But, oh well. It will be messy in the meantime. And the longer we wait, the messier. In the end I think we’re very adaptable.
Such a Thing as Enough
At the same time, I agree with what Vaclav Smil said in the video at the end of that last post — there are plenty of people in the world who simply need more access to resources — energy, food, clean water, etc. How can they get what they need without increasing resource consumption? I believe there’s such a thing as enough when it comes to material wealth. So while they may need more, they don’t need an infinite amount more. And then it also turns out there are plenty of people (that would be us) who have accumulated much more than we need. Am I talking about wealth redistribution? Maybe so! But even more I’m talking about wealth redefinition, which makes wealth redistribution much less frightening. I’d like to think it’s ridiculous to worry that believing there’s any such thing as having enough individual material wealth and consumption could be seen as a radical position.
In the same way that I don’t think of the wealth of an individual in terms of their absolute income or the size of their pile of money, I don’t think of the wealth of our civilization in terms of its resource burn rate or the size of the pile of garbage we’ve accumulated. If you can live off a small fraction of your income, or the stream of dividends that your accumulated wealth throws off, you’re rich in a meaningful way — even if that means you’re living on $6,000 a year while biking around South America.
If we humans can cut our material consumption down to the point where it is well within the regenerative capacity of the Earth, if we can approach a zero waste economy where our materials cycle endlessly, if we can use no more energy than the renewable flux that we have unending access to, then we’ll be truly wealthy, because we’ll be living well within our planetary means. Within that system, we’ll still have the opportunity to increase quality of life, quantity of leisure time, and the overall complexity, efficiency, robustness and intricacy of our civilization, because we will continue to learn about how the world around us works. We’ll be able to do more with the same amount of resources as time goes on.
There are all kinds of things we might choose to do with that spare capacity. We could restore and re-wild huge swaths of our homeworld, and share it more equitably with the other Earthlings. We could choose to explore and bring to life other now dead worlds in our solar system and beyond. We could give birth to beings of greater wisdom and intelligence and capacity for joy and caring than ourselves. Or we might just choose to endlessly increase the human population while staying just barely within sustainable bounds which would be super lame. I hope we get the chance to make these choices.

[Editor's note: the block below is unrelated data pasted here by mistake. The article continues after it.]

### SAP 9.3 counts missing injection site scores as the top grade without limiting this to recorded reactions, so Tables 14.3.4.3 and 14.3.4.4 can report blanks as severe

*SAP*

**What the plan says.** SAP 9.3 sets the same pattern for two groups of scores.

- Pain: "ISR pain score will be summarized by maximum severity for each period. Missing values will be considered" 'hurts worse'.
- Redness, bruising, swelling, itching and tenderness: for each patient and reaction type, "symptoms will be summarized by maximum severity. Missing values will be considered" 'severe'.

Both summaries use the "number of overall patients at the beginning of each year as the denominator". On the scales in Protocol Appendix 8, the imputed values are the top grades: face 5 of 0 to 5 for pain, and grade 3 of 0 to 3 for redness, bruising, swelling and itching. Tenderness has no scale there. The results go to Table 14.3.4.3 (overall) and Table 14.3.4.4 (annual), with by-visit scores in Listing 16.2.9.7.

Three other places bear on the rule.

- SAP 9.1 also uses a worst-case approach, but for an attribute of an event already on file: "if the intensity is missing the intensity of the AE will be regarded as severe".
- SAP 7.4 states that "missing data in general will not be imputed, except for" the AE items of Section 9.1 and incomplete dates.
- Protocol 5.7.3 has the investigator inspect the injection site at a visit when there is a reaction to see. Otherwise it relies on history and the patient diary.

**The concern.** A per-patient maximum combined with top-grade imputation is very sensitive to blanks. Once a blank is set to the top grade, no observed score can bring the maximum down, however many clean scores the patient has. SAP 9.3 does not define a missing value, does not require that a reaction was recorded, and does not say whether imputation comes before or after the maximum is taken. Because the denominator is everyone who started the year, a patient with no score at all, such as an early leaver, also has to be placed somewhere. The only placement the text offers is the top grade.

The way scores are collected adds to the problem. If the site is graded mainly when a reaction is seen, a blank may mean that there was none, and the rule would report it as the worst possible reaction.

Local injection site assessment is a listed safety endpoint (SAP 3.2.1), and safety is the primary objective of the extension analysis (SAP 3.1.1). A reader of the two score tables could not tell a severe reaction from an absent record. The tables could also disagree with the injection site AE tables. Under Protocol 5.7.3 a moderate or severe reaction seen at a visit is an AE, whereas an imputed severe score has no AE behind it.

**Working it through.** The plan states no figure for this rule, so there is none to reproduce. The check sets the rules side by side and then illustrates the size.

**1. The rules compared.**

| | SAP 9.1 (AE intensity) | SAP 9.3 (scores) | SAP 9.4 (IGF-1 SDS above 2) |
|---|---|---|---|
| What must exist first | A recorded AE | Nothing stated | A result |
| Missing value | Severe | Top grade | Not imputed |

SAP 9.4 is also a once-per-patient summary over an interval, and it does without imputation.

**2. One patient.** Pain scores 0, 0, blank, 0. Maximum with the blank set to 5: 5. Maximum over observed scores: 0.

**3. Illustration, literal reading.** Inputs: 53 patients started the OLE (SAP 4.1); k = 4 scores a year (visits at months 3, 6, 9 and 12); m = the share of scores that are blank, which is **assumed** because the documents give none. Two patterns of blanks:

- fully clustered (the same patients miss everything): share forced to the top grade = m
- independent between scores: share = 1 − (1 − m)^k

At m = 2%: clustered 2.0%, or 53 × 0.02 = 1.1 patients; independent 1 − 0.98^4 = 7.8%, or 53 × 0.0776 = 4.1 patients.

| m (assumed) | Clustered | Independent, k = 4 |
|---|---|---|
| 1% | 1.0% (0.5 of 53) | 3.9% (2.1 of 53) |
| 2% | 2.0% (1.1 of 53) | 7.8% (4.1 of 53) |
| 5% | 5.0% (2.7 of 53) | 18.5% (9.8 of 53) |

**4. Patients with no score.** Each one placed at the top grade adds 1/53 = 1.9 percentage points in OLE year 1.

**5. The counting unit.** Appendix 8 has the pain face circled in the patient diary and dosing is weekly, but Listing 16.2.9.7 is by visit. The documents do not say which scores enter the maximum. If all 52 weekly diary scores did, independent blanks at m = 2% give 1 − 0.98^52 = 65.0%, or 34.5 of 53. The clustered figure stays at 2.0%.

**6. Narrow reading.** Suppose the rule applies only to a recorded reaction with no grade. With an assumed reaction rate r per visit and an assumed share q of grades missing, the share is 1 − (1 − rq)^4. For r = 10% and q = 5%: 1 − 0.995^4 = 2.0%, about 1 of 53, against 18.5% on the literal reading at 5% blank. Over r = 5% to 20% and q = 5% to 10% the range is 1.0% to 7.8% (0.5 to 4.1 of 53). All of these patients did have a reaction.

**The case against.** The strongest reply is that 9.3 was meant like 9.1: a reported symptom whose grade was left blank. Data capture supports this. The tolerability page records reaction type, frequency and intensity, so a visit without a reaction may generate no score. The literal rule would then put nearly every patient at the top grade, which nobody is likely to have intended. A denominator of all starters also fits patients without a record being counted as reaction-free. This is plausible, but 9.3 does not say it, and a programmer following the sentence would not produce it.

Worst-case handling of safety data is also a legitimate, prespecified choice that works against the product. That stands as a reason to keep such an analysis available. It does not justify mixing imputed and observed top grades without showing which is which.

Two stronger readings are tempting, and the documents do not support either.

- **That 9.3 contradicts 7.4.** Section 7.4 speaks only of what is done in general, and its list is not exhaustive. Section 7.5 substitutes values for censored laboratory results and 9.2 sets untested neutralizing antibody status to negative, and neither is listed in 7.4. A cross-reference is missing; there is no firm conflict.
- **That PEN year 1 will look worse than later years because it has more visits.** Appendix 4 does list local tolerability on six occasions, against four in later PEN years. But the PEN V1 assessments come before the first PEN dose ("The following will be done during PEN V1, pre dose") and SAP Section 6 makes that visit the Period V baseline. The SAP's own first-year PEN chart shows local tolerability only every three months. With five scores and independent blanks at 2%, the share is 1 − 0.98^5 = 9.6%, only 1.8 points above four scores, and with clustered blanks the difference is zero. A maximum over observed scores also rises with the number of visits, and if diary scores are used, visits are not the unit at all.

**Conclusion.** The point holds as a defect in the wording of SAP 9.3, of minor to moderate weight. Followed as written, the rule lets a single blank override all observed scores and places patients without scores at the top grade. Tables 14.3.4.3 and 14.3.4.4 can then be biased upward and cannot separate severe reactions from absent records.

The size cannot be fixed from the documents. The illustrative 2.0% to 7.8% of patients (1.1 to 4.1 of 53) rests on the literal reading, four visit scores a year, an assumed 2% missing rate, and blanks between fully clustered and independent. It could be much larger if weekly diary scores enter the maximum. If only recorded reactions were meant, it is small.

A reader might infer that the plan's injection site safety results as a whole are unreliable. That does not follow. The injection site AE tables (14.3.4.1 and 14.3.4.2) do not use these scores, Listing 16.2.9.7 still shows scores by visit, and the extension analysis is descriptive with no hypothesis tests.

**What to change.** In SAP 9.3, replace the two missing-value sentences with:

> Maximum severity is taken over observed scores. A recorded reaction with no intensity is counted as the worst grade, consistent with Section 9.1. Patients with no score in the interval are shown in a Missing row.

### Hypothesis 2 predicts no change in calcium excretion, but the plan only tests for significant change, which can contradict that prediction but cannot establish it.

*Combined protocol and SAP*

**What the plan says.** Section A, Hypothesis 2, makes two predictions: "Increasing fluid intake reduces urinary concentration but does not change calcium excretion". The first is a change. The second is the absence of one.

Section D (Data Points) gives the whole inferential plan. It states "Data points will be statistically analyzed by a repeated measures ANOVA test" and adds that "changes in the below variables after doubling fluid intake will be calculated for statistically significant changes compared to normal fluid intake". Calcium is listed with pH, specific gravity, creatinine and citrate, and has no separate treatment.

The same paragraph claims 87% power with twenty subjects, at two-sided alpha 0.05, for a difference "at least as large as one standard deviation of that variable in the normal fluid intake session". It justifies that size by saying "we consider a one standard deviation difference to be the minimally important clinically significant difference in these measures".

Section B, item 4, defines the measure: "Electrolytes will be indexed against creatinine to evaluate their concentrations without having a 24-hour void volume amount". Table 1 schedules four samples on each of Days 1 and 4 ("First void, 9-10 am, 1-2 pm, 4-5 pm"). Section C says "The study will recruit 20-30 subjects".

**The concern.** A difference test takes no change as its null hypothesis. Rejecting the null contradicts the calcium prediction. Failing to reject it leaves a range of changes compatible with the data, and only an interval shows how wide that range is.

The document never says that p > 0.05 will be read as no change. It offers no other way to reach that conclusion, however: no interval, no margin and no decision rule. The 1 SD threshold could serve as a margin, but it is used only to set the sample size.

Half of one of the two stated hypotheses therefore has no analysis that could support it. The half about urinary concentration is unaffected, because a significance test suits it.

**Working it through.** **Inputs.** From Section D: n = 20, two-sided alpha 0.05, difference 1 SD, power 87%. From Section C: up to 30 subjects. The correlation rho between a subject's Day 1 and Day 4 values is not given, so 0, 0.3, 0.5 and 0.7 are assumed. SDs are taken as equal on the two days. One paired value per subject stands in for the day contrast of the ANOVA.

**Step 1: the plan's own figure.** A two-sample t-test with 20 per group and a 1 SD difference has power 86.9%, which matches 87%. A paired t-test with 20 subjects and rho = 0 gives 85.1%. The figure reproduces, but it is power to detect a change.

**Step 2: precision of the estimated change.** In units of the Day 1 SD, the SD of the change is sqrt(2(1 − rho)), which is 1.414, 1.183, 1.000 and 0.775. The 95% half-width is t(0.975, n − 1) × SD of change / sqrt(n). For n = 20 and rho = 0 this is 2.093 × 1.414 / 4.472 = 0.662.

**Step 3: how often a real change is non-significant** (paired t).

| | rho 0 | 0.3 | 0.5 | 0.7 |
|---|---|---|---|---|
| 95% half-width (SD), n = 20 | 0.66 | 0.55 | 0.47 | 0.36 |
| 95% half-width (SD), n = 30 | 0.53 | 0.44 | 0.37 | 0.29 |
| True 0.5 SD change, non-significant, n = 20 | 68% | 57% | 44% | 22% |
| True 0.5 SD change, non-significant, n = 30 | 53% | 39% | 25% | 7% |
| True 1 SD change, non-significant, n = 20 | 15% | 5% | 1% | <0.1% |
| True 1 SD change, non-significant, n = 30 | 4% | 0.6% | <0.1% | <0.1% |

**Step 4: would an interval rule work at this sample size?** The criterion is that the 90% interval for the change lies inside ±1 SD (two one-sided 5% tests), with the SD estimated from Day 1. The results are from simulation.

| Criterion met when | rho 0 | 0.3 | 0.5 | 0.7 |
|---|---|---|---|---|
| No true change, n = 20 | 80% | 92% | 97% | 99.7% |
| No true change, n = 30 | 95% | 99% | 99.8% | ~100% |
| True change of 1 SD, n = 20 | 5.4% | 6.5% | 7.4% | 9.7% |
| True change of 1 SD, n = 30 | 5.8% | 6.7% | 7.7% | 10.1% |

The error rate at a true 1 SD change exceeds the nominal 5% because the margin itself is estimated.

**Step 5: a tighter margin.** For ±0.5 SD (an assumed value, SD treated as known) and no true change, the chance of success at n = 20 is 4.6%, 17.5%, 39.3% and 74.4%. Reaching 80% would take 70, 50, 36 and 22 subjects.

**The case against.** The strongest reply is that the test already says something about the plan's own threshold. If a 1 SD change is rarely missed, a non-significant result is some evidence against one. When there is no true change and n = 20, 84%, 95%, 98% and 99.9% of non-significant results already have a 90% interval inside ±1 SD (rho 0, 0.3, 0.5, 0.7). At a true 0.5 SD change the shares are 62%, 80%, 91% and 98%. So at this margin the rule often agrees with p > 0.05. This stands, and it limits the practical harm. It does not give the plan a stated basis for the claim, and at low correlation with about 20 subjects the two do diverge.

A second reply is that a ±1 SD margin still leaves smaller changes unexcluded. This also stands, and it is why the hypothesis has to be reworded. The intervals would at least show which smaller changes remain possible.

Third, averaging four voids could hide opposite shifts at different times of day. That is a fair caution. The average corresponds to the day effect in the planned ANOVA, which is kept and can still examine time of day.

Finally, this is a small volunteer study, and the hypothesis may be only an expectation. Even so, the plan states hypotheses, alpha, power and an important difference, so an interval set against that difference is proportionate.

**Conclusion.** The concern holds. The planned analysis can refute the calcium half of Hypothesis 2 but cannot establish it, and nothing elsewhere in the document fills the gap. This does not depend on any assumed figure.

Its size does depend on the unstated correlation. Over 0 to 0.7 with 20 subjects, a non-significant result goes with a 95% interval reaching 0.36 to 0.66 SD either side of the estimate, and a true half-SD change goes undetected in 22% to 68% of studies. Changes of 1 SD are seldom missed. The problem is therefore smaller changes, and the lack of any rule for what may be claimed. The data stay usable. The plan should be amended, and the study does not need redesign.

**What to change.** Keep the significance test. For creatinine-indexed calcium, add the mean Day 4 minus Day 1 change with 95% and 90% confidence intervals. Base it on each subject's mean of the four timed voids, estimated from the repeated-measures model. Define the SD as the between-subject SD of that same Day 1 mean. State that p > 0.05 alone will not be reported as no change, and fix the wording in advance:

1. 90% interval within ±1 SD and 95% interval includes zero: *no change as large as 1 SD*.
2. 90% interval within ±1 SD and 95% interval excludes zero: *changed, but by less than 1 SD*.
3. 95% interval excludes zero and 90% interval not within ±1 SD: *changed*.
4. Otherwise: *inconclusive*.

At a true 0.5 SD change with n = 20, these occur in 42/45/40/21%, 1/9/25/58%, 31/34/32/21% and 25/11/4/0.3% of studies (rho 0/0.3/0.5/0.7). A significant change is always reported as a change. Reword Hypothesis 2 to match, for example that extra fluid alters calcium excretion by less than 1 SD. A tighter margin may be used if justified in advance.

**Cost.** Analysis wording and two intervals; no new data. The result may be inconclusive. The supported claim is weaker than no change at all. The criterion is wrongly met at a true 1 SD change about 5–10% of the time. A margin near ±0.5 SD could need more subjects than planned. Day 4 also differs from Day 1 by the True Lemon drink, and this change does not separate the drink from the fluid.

Still a Pain in the Ass
Will making this change in how we think about wealth be easy? No way! Can we restructure our economies to stop devouring resources and focus on the other ways to grow? Hell if I know! It’s sure not the plan of record right now. But it sounds easier and more enjoyable and more interesting to me a stagnant steady-state world, or an inevitable decline, reverting to an agrarian pre-industrial state, or a hunter gatherer. Or adapting to 6°C of global warming, by the way. We need to focus on getting much better at providing a high quality of life, autonomy and opportunity to as large a fraction of the human population as possible, using a fixed pool of material resources, even if that means that the richest among us end up with less material wealth. Whether you are an optimist or a pessimist depends on what direction you’ve come at the question from. Utopia and Dystopia are relative.
Which reminds me of a not entirely appropriate quote from an interview with William Gibson:
I certainly don’t think of myself as being a utopian writer, but I’ve been surprised over the course of my career at the number of people who automatically assume I’m some kind of Dystopian. […] Some of us read Neuromancer, my first novel, and look at the state of North America in that and go, that’s Dystopian, that’s a terrible situation. There’s no middle class, there’s just a lot of incredibly rich people and even more utterly poor people willing to do anything to survive. […] But there are millions of people all over the world living in situations, […] that are so much more dire than anything I’ve ever written about.
We care much more about our relative than absolute wealth. Envy triumphs over greed. There are lots of different ways to feel rich. Oligarch-takes-all isn’t the only option. And there are much more interesting and fulfilling things to chase after than giant houses and giant cars and giant TVs and 5 day 4 night all expenses paid vacations in the Caribbean.
Things like love, adventure, joy, knowledge, community, and wonder.
And they’re cheap.
And they’re light on the land.
And I’m clearly not going to get to the second objection tonight.